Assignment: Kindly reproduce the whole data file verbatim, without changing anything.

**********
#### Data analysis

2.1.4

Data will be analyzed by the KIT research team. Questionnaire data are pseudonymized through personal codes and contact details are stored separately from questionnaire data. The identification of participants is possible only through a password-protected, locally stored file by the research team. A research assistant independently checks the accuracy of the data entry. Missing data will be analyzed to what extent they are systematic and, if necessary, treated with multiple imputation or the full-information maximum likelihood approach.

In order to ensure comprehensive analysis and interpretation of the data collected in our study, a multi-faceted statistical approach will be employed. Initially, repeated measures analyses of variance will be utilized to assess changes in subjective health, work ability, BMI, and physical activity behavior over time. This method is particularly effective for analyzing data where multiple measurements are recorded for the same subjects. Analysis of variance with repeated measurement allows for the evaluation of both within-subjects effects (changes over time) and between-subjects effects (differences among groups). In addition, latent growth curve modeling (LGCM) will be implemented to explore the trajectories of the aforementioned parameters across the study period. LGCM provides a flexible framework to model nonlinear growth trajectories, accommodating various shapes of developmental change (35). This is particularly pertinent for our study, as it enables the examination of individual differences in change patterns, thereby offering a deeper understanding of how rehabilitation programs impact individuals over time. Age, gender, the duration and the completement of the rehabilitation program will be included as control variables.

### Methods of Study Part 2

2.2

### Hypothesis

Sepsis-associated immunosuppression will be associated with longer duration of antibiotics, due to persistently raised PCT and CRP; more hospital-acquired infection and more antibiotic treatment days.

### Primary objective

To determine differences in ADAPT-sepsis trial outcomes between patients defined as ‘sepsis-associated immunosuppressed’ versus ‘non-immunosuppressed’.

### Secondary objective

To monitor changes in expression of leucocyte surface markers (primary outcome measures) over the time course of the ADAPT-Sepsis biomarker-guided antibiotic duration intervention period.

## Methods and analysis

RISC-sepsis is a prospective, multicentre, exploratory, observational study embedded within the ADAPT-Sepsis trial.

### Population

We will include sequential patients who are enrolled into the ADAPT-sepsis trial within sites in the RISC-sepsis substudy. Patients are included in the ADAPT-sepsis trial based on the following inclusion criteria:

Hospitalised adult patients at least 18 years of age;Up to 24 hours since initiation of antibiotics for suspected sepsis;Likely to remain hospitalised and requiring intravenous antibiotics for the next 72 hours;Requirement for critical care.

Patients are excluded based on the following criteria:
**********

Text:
#### Data analysis

2.1.4

Data will be analyzed by the KIT research team. Questionnaire data are pseudonymized through personal codes and contact details are stored separately from questionnaire data. The identification of participants is possible only through a password-protected, locally stored file by the research team. A research assistant independently checks the accuracy of the data entry. Missing data will be analyzed to what extent they are systematic and, if necessary, treated with multiple imputation or the full-information maximum likelihood approach.

In order to ensure comprehensive analysis and interpretation of the data collected in our study, a multi-faceted statistical approach will be employed. Initially, repeated measures analyses of variance will be utilized to assess changes in subjective health, work ability, BMI, and physical activity behavior over time. This method is particularly effective for analyzing data where multiple measurements are recorded for the same subjects. Analysis of variance with repeated measurement allows for the evaluation of both within-subjects effects (changes over time) and between-subjects effects (differences among groups). In addition, latent growth curve modeling (LGCM) will be implemented to explore the trajectories of the aforementioned parameters across the study period. LGCM provides a flexible framework to model nonlinear growth trajectories, accommodating various shapes of developmental change (35). This is particularly pertinent for our study, as it enables the examination of individual differences in change patterns, thereby offering a deeper understanding of how rehabilitation programs impact individuals over time. Age, gender, the duration and the completement of the rehabilitation program will be included as control variables.

### Methods of Study Part 2

2.2

### Hypothesis

Sepsis-associated immunosuppression will be associated with longer duration of antibiotics, due to persistently raised PCT and CRP; more hospital-acquired infection and more antibiotic treatment days.

### Primary objective

To determine differences in ADAPT-sepsis trial outcomes between patients defined as ‘sepsis-associated immunosuppressed’ versus ‘non-immunosuppressed’.

### Secondary objective

To monitor changes in expression of leucocyte surface markers (primary outcome measures) over the time course of the ADAPT-Sepsis biomarker-guided antibiotic duration intervention period.

## Methods and analysis

RISC-sepsis is a prospective, multicentre, exploratory, observational study embedded within the ADAPT-Sepsis trial.

### Population

We will include sequential patients who are enrolled into the ADAPT-sepsis trial within sites in the RISC-sepsis substudy. Patients are included in the ADAPT-sepsis trial based on the following inclusion criteria:

Hospitalised adult patients at least 18 years of age;Up to 24 hours since initiation of antibiotics for suspected sepsis;Likely to remain hospitalised and requiring intravenous antibiotics for the next 72 hours;Requirement for critical care.

Patients are excluded based on the following criteria: